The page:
The question is therefore, are the large parts of the FSA in Idlib and Northern Aleppo, really Turkish proxies, following the Turkish agenda, or are they simply biding their time until a better offer comes along?
    Or to put it another way, is the US betting that a Regime Change Assault from the Southern Border, aimed at the Capital would be more successful and lack the internal divisions experienced in the North?
    This means that if this new FSA force manged to link into the East Damascus enclaves, to include the East Ghouta, would large numbers of FSA forces in the North relocate South to better prosecute a decapitation mission?
     
  5. delft
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    delft Senior Member

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    Time to declare a no fly zone over Damascus province?
     
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  6. flyzies
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    flyzies Junior Member

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    A no fly zone already exists as part of the deescalation zones agreement, but it's just not called that.

    The recent actions in the southern Syrian countryside is blatant aggression against the government, and as such, should deserve the full attention of the SAA and the Russian air force. If the FSA is allowed to succeed in rural Damascus, all the gains in Aleppo, Homs and Hama would mean little.

    Time and time again it's the FSA that prove themselves to the be real enemies of the Syrian government, not ISIS.
     
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  7. FORBIN
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    FORBIN Senior Member

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  8. FORBIN
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    FORBIN Senior Member

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    :D the guy funny ... it is ofc easy to have infos :rolleyes: before mentionned they have received Mig-29M2
    do not mix up SM and SMT a new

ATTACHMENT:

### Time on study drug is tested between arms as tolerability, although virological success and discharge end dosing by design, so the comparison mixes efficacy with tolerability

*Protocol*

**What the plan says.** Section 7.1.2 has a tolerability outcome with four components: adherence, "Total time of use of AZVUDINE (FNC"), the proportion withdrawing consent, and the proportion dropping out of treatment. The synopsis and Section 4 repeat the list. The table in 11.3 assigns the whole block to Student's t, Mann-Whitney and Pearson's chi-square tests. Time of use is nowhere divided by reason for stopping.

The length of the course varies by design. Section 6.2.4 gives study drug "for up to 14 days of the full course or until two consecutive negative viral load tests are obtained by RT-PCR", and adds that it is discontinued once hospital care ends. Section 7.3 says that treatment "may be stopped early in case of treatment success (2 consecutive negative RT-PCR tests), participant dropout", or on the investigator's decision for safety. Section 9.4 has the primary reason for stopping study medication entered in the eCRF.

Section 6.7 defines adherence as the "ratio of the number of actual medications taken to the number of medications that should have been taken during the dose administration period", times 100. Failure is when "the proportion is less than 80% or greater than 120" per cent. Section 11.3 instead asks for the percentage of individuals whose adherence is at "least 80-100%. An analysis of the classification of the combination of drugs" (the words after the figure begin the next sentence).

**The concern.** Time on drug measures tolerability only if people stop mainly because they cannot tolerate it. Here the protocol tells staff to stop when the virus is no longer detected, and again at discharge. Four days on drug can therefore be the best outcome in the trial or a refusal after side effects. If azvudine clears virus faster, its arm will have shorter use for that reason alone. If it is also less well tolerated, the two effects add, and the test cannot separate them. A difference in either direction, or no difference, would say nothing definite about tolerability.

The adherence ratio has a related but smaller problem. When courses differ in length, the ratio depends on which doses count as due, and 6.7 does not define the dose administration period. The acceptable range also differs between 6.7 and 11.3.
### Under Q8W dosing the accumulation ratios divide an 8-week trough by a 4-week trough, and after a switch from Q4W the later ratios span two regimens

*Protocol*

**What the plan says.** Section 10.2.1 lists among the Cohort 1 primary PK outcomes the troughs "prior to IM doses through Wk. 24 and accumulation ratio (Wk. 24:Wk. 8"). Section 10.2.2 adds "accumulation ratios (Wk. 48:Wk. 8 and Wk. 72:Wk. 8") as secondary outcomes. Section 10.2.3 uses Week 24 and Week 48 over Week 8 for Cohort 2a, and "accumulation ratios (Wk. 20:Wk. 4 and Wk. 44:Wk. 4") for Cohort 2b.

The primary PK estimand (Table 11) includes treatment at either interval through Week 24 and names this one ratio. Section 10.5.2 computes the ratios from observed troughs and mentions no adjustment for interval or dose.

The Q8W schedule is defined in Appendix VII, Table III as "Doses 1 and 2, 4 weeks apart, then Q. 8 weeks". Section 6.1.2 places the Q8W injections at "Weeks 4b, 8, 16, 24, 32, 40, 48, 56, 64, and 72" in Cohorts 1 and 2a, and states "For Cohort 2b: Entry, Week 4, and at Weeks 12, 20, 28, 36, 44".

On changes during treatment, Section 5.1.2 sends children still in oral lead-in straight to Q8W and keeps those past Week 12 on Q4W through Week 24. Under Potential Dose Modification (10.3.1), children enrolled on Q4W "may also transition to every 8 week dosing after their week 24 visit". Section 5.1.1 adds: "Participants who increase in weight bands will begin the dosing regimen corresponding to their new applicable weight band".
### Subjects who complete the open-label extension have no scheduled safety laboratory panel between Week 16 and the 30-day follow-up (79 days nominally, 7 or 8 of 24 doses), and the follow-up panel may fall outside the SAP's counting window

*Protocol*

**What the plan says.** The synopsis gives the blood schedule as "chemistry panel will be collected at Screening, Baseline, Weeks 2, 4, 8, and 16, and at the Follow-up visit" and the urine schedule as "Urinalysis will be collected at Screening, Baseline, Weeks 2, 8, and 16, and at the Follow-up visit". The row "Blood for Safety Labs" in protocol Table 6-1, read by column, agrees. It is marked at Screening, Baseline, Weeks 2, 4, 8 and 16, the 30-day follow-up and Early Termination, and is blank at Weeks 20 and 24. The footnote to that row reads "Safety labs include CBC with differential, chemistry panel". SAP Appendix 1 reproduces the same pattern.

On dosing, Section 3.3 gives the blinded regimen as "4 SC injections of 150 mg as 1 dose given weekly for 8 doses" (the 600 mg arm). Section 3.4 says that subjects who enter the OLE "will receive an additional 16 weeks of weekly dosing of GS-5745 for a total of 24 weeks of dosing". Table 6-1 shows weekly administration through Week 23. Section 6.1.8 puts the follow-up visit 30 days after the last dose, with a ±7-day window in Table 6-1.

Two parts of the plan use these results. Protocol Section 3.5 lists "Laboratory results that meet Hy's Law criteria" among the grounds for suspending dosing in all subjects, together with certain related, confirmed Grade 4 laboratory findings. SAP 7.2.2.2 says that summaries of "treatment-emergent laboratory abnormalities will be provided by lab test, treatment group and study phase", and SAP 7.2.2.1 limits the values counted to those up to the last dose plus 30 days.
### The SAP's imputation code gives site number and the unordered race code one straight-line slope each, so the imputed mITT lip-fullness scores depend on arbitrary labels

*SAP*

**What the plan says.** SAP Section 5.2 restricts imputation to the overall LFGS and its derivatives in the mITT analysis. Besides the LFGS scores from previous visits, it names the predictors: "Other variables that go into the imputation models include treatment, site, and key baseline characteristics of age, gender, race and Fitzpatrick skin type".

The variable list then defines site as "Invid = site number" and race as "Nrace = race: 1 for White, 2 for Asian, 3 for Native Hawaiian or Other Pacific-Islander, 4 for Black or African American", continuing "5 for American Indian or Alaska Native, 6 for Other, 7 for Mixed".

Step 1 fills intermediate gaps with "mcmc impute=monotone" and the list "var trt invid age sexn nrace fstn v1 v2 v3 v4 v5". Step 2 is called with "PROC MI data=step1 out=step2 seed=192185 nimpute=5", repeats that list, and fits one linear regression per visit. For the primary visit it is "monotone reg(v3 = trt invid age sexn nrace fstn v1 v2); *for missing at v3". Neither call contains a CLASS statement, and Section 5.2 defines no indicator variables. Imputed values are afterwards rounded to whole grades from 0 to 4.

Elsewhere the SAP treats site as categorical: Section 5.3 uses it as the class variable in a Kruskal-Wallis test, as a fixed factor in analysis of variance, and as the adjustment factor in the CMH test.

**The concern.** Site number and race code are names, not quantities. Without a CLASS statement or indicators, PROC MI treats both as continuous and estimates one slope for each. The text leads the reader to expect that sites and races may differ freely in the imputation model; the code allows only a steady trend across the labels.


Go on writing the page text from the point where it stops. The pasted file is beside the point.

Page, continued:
syrie.jpg
     
  9. flyzies
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    flyzies Junior Member

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    The latest situation in Syria.

    https://southfront.org/wp-content/uploads/2017/05/25may_15_25_syria_war_map-1.jpg?x87206


    Government has made big advances in the south, east of Damascus against the combinations of FSA and ISIS. Securing its' own border with Jordan is the immediate goal it seems, whereas the medium term goal would be to secure the border with Iraq. There are numerous rumours the Iraqi PMUs are helping with this.
    With the recent US airstrike on the SAA and its allied militias near the Jordanian border, it'll be interesting to see how far the US and its FSA are willing to take the fight to the SAA because they are clearly outnumbered against the majority of the SAA in the Eastern Damascus desert. My prediction is that Al-Tanaf will be captured in the following couple weeks.

    The Tiger forces are also making good progress against ISIS in Eastern Aleppo, but with all the attention on the Eastern Damascus, this has become a battle of secondary importance. Nonetheless, ISIS should be expelled from Maskanah and Aleppo province in the near future.

    What's really interesting will be the upcoming tussle over Deir Ezzor between the government, SDF and FSA. This is the primary reason why I think the government is putting so much resources into the battles on its Jordanian and Iraqi borders; that they cannot afford the FSA or the SDF to take control of this importance city which is coincidently located near oil and gas fields.
     
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  10. Equation
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    Equation Senior Member

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    So much for operation winning hearts and minds.o_O

    https://www.yahoo.com/news/us-step-air-strikes-apos-124301645.html